30 May 2017

Making my Point

In "Bishop and Knight Checkmate," I offered some mild criticism of Kevin at thechesswebsite.com. In his YouTube video teaching checkmate with bishop and knight and repeats the phrase, "it doesn't really matter," as he emphasizes general concepts. He communicates to his viewers that moves grounded in calculation or memorized patterns are less important than general concepts.

There are three steps or phases in this checkmate.

1) centralize and drive the king to the edge,
2) drive the king from wrong corner to right corner,
3) checkmate.

General principles--centralizing ones pieces and coordinating them--do prevail in the first phase, but failure to calculate runs risks. Last night, I spent a few minutes continuing my practice of this checkmate. I started from one of the exercises that I created for my series, Essential Tactics. Two books containing these exercises are available through Amazon: the eBook Essential Tactics: Building a Foundation for Chess Skill contains the exercises and solutions; the paperback Essential Tactics: The Worksheets is designed for teachers wishing to use my worksheets with their students.

White to move

The tactic here is a simple skewer that wins the Black queen by promoting the pawn to a queen or bishop. Naturally, promotion to a queen is the sensible and correct move, unless one is seeking practice checkmating with bishop and knight.

In the course of my practice, I made many moves that tablebases reveal to be the best possible. Often there are several different moves that lead to checkmate in the minimum number of moves. However, I made several moves that were short of perfection. One move added six to the number required to bring about checkmate. Two missteps of this magnitude would have awarded the computer a draw by the fifty-move rule.

Stripes,J -- Stockfish for iPad

1.h8B+ Kc5 2.Bxb2 Kb4 3.Nf3 Kc5 4.Kg2 Kb4 5.Kf2 Kc5 6.Ke3 Kb4 7.Bd4 Kb5 8.Ne5 Ka6 9.Ke4 Kb7 10.Kd5 Kc7 11.Kc5

11.Nc4 is better. Why? The knight needs to prepare to move to c7 in order to evict the king from a8. The king wants to move to c6. But, perhaps these plans are getting a bit ahead of the position. Black's king is not yet on the edge. These squares are vital for the second phase; the game is still in phase one. It is not easy to determine why 11.Nc4 is best. Tablebases indicate that it is the only move leading to checkmate in 23 moves, while 11.Kc5 is one of seven options that lead to checkmate n 24 moves.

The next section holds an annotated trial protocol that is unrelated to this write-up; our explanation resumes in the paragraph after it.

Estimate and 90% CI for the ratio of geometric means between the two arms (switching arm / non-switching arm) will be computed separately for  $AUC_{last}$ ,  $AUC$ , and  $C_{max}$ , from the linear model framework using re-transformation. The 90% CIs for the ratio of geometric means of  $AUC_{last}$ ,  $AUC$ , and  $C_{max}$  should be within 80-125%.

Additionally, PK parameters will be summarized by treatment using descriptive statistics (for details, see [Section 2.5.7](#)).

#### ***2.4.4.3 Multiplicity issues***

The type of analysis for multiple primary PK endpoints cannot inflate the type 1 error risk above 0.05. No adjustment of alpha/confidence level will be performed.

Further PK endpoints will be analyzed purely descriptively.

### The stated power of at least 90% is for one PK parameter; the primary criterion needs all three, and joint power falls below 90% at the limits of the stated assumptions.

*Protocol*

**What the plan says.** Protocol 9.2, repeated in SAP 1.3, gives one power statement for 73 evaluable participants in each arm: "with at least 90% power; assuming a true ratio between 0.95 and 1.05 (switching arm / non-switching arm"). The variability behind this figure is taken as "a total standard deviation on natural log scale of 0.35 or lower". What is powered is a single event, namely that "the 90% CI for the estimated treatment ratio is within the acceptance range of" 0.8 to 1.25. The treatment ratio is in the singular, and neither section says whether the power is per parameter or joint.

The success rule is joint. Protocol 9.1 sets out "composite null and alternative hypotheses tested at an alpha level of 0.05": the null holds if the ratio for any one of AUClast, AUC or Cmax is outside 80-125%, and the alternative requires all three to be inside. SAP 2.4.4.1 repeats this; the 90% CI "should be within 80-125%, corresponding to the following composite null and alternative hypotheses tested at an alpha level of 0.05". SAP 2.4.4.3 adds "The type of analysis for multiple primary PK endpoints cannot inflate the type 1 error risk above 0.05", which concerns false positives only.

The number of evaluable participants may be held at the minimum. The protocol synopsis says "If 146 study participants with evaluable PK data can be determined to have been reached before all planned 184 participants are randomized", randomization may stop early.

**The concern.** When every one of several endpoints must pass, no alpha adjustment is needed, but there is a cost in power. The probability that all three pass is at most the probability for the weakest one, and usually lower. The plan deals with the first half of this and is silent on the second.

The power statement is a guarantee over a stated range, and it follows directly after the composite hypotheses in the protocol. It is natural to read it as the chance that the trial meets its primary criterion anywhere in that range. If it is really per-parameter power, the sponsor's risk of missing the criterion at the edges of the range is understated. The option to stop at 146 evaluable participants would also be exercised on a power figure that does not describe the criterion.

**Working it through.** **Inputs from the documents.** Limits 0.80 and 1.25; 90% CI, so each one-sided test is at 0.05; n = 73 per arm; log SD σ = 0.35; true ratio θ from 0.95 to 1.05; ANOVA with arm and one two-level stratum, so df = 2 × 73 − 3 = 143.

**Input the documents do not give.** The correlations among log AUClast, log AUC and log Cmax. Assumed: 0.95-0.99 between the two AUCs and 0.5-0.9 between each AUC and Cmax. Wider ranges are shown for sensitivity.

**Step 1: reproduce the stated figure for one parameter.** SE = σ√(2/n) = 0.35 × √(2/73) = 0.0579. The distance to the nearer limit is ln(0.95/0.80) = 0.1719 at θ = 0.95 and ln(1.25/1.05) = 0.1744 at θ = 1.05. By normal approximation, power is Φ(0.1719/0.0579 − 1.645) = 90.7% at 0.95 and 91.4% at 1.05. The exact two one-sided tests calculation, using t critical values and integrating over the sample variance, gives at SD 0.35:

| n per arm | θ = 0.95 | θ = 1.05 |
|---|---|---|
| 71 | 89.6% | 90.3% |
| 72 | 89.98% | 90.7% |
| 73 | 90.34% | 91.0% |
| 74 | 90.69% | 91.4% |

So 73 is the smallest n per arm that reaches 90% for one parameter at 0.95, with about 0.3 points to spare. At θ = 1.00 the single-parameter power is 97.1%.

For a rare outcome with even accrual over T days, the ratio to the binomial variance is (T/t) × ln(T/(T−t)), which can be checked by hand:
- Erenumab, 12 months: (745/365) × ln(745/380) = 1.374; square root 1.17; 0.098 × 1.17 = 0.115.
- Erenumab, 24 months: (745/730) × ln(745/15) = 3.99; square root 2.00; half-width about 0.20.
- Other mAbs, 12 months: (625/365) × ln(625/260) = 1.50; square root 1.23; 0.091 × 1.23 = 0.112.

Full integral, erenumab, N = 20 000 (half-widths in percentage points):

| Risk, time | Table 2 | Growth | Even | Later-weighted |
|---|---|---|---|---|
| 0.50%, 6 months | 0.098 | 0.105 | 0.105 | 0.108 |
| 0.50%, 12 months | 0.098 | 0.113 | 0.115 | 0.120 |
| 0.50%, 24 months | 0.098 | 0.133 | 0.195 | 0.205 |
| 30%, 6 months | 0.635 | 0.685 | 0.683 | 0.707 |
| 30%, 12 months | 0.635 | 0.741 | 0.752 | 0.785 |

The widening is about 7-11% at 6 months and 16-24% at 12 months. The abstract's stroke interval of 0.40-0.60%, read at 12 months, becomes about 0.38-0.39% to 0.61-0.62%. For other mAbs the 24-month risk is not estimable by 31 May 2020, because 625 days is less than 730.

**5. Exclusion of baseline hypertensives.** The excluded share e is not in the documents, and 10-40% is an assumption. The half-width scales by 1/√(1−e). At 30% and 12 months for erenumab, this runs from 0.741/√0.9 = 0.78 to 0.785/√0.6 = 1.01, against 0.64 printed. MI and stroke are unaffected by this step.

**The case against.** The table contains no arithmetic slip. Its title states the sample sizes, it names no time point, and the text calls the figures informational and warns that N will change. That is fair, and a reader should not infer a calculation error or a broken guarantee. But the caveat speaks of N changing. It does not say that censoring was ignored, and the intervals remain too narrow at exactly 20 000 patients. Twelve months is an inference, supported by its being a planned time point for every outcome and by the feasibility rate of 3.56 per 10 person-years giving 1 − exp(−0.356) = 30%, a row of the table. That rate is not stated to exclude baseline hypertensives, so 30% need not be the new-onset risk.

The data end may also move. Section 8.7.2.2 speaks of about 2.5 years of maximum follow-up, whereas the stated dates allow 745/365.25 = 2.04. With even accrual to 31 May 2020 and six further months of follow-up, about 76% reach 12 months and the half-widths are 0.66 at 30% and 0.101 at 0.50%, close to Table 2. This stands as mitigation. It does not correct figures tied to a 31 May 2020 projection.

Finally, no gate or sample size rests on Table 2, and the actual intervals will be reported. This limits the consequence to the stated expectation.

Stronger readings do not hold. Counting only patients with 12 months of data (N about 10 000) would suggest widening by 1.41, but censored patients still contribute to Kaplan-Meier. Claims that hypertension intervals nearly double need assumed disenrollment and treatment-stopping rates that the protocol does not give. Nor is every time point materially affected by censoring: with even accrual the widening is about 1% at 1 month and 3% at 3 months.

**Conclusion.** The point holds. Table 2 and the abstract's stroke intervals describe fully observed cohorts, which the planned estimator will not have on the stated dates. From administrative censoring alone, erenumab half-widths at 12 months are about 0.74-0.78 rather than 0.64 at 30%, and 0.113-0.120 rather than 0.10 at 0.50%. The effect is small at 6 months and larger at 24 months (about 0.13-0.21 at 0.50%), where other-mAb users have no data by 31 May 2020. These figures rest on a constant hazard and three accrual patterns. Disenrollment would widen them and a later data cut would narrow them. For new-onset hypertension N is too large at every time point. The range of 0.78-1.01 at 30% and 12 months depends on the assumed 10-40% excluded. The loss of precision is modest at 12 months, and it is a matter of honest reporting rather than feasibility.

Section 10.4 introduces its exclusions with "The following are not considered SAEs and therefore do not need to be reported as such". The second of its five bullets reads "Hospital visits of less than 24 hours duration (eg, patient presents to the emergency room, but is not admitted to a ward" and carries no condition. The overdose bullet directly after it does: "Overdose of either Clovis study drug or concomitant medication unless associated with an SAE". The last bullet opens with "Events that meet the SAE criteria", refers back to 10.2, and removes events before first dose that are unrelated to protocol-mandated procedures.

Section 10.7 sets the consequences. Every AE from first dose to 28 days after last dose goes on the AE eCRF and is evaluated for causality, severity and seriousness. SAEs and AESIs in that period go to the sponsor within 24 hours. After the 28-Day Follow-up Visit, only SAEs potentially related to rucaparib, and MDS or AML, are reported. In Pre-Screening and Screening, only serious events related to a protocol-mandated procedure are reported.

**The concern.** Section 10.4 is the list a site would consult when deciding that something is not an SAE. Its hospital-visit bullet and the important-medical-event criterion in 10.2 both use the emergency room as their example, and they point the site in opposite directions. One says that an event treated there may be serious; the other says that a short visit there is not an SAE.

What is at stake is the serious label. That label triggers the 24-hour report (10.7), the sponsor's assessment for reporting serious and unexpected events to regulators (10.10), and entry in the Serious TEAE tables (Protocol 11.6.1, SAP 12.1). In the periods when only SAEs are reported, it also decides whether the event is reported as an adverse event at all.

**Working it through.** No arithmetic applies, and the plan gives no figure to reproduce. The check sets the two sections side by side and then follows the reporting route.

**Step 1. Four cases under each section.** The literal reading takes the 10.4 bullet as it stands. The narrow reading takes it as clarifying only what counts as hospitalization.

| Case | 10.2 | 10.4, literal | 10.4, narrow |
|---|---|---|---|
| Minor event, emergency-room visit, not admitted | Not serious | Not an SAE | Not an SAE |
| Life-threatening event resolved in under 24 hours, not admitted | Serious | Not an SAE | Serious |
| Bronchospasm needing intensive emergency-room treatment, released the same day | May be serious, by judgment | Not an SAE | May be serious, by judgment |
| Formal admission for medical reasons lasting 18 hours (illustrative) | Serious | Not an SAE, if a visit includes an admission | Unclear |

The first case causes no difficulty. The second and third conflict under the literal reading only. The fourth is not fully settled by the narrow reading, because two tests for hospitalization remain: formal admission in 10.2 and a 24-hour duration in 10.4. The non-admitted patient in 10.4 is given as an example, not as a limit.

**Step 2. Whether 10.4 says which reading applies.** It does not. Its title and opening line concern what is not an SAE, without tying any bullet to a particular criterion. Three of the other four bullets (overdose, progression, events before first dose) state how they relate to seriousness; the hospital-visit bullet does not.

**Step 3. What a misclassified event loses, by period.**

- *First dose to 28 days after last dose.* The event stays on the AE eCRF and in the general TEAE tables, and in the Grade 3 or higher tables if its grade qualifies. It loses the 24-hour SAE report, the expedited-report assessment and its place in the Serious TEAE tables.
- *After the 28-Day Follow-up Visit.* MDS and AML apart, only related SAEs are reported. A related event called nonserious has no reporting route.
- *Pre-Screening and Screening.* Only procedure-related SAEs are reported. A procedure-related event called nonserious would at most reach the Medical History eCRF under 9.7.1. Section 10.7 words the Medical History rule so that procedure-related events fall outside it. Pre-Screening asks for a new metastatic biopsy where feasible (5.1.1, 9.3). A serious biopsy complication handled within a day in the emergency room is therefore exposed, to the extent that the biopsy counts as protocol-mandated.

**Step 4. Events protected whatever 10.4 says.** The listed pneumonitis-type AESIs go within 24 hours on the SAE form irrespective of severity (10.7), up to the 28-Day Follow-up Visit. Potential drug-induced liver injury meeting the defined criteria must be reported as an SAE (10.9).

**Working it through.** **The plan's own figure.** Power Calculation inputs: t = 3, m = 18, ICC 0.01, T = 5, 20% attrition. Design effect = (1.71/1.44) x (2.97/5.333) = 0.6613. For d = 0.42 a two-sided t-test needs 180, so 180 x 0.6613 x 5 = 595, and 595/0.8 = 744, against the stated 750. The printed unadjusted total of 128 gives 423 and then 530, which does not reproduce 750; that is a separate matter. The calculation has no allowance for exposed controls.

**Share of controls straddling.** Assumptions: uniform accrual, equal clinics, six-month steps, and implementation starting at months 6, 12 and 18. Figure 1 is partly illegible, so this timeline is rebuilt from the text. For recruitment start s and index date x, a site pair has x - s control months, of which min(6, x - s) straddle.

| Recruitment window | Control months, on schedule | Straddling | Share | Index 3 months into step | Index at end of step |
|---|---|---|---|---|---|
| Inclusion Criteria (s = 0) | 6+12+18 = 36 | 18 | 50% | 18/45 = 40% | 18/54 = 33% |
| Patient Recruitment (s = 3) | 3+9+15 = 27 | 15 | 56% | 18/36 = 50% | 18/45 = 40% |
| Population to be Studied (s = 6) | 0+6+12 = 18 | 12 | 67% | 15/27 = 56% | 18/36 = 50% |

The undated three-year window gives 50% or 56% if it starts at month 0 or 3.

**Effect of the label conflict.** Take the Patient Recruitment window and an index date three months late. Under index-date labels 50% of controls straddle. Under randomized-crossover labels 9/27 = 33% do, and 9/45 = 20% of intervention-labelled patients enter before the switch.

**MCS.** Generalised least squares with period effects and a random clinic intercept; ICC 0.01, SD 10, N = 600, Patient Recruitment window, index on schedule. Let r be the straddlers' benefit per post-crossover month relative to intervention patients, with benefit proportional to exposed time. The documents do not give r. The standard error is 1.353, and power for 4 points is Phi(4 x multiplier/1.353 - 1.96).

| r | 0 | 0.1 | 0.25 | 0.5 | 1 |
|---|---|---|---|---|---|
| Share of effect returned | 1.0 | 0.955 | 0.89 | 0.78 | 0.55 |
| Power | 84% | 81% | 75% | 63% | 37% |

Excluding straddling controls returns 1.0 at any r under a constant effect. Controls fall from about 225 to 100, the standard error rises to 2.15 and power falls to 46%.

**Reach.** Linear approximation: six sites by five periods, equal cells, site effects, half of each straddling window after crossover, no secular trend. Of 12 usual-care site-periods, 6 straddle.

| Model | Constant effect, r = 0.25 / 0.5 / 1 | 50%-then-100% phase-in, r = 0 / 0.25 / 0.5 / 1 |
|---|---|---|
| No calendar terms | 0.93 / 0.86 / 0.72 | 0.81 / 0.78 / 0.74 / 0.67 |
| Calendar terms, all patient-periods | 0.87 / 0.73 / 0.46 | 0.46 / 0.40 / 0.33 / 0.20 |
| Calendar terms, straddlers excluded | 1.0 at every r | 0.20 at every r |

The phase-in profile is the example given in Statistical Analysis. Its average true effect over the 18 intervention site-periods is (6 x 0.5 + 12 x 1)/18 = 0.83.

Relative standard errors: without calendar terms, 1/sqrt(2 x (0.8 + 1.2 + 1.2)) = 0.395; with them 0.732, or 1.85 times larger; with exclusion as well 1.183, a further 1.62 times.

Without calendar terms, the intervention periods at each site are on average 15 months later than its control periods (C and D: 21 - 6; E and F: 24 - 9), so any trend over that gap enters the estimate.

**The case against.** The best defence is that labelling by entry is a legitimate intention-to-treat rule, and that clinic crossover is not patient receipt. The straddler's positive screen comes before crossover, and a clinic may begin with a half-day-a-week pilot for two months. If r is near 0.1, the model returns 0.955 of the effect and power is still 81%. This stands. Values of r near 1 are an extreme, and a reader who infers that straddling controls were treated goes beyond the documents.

White to move


12.Kd6 is one of three choices that lead to checkmate one move faster than 12.Ng6. I thought that I had found a clever route to d5, where the knight can reach c7. But, again, this stage of the game is still the first step--driving the king to the edge.

12...Kc7 13.Ne7 Kd7 14.Nd5 Ke6

White to move

We see the consequences of carelessness. My efforts to prematurely play the second phase have unnecessarily extended the first. Now, I have a single move that keeps matters under control. I failed to execute it.


15.Ne3 leads to checkmate in another 20 moves. With my move, I  am further from the finish of this game than I was on move 11. There is a principle of piece coordination that might have helped me to see my way through the fog: keep the knight on the same color square as the bishop.

15...Kf5 16.Nc3

16.Nf6 takes away e4 and g4 from the king. Black's king is forced to the edge after the subsequent moves 16...Kf4 17.Kd5 Kf3 18.Ke5 Kg3 19.Ke4 Kg2 20.Kf4.

16...Kg4 17.Kd5 Kf4 18.Ke6 Kg5 19.Ke5 Kg4 20.Ke4 Kg3 21.Be3 Kg2

White to move


22.Ne2 forces the king to the edge, and prepares to move the knight to g3, where it evicts the king from h1. My move also forces the king to the edge. This was the correct point in phase one to think about optimal piece placement during the second phase.

22...Kh3 23.Kf3 Kh4 24.Kf4

I should have recognized the position after 24.Ne4. 24...Kh5 25.Kf4 Kg6 26.Ng5 Kg7 27.Bc5.

24...Kh3 25.Ne4 Kh2 26.Kf3 Kh1

White to move

Now, I feel that I understand what I am doing. Having extensively practiced phase two over the past few days, it has become routine.

27.Ng3+ Kh2 28.Bf2 Kh3 29.Bg1 Kh4 30.Ne4 Kh5 31.Kf4 Kg6 32.Ng5 Kg7 33.Bc5 Kf6 34.Bd6 Kg6 35.Be7 Kh5

White to move


36.Nf7 is faster per the method I had learned from Bruce Pandolfini. 36...Kg6 37.Ne5+ Kh5 38.Kg3. It is good to remain flexible.

36...Kh4 37.Bd6 Kh5 38.Bg3 Kh6 39.Ne6 Kh5 40.Ng7+ Kh6 41.Kf6 Kh7 42.Kf7 Kh6 43.Bf4+ Kh7 44.Ne6 Kh8 45.Bg5 Kh7 46.Nf8+ Kh8 47.Bf6# 1–0

Checkmate with knight and bishop took me 45 moves after the last capture. I can do better. Surely, it does matter how one plays the pieces during the first phase of this checkmate. That was my criticism of Kevin. My own errors last night make my point.

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